The forests did not grow until the sea level rise had slowed to an average global rate of 6.1 millimeters per year, the team found. Today, under a scenario of high greenhouse gas emissions, sea level rise will accelerate to about 6 or 7 millimeters per year within the next 30 years. Even under mid-range scenarios that include cuts in greenhouse gases, the rate of rise will exceed that threshold by the end of the century, the researchers note. At that point, the mangrove forests sheltering many coastal communities will be unable to keep up, the researchers say.

Mangroves have always been like a mother to Bangladesh, protecting it from the periodic onslaught of natural calamities in the coast. One may recall the role played by the Sundarbans during cyclones like Sidr, Aila, and Bulbul. Even though these tropical cyclones caused significant damage to both lives and properties in the southwest, extensive devastation was prevented largely because the Sundarbans acted as a natural shield against them. With climate change increasing the likelihood of calamities, such mangroves have become extremely important. The question is, why are we destroying them then?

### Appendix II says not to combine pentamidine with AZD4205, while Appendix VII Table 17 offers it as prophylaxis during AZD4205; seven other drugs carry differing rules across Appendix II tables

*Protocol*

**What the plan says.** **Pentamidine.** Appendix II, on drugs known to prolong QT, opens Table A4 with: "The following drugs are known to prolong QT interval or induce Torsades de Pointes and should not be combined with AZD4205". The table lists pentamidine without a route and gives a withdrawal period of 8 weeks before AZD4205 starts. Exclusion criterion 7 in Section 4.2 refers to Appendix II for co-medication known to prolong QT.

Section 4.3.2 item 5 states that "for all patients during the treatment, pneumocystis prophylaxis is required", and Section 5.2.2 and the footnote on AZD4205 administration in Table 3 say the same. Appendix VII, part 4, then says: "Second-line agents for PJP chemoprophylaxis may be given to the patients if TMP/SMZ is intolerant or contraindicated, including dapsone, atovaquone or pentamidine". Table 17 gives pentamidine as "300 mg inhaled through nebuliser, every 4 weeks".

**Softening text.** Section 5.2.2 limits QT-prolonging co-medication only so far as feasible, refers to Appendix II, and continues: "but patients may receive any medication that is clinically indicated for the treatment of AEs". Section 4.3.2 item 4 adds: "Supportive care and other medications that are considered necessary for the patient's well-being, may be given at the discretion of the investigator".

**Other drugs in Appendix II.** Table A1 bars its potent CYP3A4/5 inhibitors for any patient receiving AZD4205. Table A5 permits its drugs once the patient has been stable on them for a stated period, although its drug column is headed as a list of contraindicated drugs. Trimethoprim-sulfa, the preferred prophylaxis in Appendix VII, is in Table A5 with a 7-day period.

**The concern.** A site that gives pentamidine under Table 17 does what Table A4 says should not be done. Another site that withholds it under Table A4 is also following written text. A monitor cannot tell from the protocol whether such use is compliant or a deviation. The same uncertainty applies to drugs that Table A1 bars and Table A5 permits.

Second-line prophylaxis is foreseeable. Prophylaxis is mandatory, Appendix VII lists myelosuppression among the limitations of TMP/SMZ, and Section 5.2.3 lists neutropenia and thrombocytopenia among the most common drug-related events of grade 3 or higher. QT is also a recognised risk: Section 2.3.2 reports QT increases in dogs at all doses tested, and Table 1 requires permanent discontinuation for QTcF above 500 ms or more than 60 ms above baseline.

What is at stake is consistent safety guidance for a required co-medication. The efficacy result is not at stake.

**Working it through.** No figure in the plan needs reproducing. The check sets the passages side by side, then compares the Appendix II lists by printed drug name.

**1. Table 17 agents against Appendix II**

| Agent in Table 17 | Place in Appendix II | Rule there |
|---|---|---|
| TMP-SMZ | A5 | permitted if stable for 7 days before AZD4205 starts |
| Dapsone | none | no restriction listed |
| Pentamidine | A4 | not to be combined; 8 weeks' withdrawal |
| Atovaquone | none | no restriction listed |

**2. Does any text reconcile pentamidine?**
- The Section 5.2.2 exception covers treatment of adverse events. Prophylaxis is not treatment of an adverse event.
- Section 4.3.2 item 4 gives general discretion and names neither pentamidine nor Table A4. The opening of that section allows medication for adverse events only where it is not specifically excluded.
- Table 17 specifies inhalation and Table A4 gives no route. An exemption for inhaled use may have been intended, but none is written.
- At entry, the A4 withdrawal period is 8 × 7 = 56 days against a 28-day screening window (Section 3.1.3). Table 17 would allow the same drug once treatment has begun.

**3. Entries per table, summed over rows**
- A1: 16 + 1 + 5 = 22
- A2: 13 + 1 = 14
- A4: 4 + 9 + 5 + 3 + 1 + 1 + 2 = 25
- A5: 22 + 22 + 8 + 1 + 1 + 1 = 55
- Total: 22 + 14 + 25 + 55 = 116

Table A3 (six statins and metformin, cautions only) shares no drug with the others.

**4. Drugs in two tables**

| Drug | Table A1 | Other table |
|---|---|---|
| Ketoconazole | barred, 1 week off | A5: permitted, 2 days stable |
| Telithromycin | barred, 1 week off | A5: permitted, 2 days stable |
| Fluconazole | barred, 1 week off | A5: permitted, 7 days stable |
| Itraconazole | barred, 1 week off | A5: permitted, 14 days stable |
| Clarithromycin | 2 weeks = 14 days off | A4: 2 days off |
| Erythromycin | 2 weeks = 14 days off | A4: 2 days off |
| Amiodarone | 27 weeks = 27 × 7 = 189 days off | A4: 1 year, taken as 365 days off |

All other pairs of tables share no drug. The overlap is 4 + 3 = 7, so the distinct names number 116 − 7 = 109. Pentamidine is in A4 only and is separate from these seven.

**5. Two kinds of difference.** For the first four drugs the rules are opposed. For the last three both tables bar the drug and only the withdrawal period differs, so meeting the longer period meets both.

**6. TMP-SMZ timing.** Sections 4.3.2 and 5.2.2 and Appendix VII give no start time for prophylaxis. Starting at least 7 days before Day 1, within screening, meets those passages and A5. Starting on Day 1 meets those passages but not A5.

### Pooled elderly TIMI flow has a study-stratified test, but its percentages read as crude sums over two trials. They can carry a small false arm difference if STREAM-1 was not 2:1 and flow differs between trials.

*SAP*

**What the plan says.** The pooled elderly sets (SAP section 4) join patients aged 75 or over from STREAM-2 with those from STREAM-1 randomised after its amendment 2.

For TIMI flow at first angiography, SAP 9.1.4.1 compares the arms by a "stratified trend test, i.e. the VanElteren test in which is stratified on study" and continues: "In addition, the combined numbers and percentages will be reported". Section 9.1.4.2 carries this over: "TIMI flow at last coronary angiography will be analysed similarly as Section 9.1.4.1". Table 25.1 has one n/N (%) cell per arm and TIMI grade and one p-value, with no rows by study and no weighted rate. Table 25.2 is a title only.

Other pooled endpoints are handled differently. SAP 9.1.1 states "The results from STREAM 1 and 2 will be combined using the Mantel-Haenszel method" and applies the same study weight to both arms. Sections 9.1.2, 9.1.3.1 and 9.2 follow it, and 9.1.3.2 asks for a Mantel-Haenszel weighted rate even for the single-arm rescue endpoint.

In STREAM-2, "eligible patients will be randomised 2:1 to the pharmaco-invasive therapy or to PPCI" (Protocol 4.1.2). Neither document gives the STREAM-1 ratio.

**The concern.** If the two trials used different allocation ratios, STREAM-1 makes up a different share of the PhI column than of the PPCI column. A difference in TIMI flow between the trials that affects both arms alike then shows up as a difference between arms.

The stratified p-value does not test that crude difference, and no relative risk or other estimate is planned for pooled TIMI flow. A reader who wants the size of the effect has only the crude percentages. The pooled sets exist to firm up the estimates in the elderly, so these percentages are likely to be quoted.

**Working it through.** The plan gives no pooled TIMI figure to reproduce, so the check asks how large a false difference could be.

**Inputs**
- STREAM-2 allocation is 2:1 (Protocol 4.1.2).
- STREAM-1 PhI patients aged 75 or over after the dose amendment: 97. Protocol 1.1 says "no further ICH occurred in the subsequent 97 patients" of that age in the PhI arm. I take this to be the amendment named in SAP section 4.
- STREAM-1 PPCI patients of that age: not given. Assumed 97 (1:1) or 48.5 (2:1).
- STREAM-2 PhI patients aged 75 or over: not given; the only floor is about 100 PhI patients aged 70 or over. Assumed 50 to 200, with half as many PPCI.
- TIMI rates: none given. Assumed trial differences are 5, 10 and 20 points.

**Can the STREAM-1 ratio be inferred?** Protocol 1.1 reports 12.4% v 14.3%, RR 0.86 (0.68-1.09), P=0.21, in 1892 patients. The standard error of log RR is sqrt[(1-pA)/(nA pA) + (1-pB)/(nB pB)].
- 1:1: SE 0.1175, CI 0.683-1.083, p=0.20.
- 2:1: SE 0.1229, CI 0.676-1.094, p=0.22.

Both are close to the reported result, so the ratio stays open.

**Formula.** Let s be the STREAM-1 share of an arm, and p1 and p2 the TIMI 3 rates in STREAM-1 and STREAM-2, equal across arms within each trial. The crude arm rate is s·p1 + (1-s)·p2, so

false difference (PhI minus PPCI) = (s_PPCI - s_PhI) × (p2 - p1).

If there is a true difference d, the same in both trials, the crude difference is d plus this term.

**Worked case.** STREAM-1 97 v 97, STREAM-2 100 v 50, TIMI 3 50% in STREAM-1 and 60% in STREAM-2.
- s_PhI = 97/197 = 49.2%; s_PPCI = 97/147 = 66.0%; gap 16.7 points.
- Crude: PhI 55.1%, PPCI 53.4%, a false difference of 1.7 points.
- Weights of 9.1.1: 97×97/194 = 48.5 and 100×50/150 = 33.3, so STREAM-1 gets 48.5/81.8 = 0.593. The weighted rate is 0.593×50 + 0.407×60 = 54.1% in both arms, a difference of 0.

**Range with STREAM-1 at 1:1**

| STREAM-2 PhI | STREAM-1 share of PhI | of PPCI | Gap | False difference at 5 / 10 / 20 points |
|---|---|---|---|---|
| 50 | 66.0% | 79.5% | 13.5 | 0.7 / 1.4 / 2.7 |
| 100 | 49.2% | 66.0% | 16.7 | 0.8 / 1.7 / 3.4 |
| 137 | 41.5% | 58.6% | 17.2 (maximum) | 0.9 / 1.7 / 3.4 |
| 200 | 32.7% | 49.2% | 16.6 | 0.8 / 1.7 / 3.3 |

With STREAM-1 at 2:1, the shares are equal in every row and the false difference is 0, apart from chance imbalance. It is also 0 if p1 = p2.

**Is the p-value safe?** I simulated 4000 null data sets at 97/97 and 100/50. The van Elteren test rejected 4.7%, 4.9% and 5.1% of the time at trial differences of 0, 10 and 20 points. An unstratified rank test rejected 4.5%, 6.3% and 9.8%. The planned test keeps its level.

According to a report by this daily, far from doubling down on initiatives to save our mangroves or reforest battered coastal areas with trees, the authorities are allowing them to be ravaged under various pretexts. In Chattogram and Cox’s Bazar, for example, the government has reportedly leased out around 41,000 acres of mangrove forests over the last decade to establish economic zones, tourism parks, and energy structures. Besides, in Moheshkhali and Chakaria upazilas, around 12,500 acres of mangroves were grabbed by politically influential people for shrimp farming. However, the amount of forestland grabbed is higher than what’s shown in official data as encroachment continued unabated over the last two decades.